There’s the other issue of money. The Canadian Soccer Association (CSA) can’t afford that many friendlies. They can’t afford a lot of things. But if they could afford more friendlies, it doesn’t mean that the CANWNT needs to play more friendlies. Our players don’t need the added pressure of constantly performing at home, and it potentially does very little to improve our players when walloping a team 10-0, 9-0, 8-0…but in non-World Cup or Olympic years, Canada Soccer could do a better job of scheduling friendlies with Asian, African, South American, and emerging European countries. These games could prove fruitful in several ways for the Canadian team: there’s always turnover with players and less competitive matches are a way to get newer players used to the pace and tactics of an international game, and it would increase Canada’s recognition among smaller footballing nations. In particular, the African and Asian confederations have large memberships, and if Canada could increase the votes coming from some of those nations, we’d likely have more players making the final three in the FIFA awards.
I’m not saying Canada needs to go on a marketing tour so our players can be internationally recognized. During World Cup and Olympic years, we’re better off playing top thirty teams and replicating highly competitive matches so we’re properly prepared. We had maybe some of the best Olympic preparation anyone could have asked for in 2016. We played in the Algarve Cup against Denmark, Iceland, Belgium and Brazil. We then played five friendlies: Netherlands (plus one closed door match), Brazil twice, China and France. Brazil, China and France were all in the Olympics and are all ranked in the top thirty. We ended up playing both Brazil and France in the Olympics – honestly, could you get better Olympic preparation than that? I think not. Okay, maybe one friendly against Germany would have been nice as we had to play them twice but, c’mon, now I’m just being picky. But in the less critical years, CSA could spread out highly competitive games and games that improve their brand recognition internationally, all while helping to improve women’s soccer popularity worldwide. Many women’s national soccer teams are struggling to get support from their own federations or associations and face stigma for playing football. Cooperating with nations in these regions is mutually beneficial to combat discrimination and harassment, and challenge barriers while spreading women’s soccer internationally.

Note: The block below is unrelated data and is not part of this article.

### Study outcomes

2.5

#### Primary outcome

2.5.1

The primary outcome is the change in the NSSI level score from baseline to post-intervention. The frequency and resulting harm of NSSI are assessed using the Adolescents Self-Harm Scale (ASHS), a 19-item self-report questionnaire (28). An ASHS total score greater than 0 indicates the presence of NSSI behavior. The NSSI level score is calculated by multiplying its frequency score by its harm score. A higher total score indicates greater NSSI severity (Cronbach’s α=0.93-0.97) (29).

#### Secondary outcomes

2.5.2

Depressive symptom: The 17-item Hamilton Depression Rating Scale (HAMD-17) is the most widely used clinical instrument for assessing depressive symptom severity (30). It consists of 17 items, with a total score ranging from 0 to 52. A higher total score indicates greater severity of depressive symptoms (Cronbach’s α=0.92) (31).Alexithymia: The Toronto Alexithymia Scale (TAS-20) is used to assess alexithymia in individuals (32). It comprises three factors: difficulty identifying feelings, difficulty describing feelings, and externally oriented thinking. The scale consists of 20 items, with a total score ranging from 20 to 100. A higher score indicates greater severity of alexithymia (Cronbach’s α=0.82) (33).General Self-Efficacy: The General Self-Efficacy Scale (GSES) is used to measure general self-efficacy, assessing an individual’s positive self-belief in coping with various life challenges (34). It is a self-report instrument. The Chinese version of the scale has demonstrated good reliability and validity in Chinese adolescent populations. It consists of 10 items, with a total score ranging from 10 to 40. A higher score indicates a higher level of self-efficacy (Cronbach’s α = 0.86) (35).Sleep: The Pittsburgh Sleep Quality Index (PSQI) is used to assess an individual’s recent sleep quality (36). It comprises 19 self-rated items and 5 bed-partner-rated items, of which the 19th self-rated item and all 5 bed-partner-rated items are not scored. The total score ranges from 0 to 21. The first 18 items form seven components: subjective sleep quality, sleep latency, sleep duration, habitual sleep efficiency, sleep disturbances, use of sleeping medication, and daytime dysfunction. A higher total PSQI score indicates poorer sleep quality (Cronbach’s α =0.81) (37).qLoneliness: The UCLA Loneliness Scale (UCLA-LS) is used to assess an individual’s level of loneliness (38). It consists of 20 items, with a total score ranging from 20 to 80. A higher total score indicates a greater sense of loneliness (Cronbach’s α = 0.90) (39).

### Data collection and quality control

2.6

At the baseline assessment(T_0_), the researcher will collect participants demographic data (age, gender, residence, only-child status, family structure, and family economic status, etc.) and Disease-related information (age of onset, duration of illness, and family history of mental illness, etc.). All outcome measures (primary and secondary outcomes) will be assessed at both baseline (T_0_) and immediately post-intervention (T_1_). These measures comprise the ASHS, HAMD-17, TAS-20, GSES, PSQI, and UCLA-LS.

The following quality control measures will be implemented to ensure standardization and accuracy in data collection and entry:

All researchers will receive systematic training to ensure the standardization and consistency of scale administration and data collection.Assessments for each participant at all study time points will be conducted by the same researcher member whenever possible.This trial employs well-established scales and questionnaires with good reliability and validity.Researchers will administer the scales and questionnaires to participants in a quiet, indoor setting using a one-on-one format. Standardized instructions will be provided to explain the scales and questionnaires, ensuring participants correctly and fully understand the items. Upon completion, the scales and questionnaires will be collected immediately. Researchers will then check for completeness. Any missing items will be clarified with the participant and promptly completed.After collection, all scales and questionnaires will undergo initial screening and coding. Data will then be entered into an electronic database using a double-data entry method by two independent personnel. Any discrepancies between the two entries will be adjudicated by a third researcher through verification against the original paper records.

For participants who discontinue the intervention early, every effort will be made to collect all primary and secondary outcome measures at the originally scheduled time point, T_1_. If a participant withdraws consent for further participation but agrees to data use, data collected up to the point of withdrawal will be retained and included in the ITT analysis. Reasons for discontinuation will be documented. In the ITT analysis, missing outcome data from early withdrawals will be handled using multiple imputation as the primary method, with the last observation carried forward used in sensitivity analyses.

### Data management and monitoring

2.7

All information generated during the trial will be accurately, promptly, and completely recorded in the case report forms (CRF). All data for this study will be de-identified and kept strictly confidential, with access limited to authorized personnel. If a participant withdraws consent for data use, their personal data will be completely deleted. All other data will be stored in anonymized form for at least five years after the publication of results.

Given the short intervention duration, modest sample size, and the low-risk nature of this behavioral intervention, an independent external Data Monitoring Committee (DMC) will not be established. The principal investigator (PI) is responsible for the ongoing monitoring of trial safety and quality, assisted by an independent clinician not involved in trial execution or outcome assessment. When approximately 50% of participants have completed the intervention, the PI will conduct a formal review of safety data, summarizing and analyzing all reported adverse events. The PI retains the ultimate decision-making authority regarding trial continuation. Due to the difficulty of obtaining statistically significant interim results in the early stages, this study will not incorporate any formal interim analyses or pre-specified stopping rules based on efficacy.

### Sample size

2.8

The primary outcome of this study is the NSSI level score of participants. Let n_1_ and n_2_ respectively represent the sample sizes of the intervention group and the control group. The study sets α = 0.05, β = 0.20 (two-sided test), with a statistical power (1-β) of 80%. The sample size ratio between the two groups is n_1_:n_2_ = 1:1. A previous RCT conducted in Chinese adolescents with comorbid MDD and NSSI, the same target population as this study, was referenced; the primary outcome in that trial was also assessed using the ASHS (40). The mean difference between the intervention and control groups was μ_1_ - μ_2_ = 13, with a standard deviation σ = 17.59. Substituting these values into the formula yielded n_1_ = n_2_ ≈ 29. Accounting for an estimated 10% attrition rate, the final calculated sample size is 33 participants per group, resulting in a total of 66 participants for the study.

Why hasn’t Sinclair cracked the shortlist?
The biggest culprits are the voting mechanics of the FIFA awards, combined with Christine Sinclair’s lack of international recognition.
The voting breaks down as follows:
“a. captains of national teams can vote for coaches from the national team they represent; b. captains and coaches of national teams can vote for players from the national team they represent; c. nominated captains and coaches are not permitted to vote for themselves; d. specialist journalists can vote for players and coaches who are from their own country or who represent clubs affiliated to their own country; e. fans registered on FIFA.com can vote for men’s and women’s football players and coaches, provided that any such vote is cast fairly and in accordance with these rules of allocation.”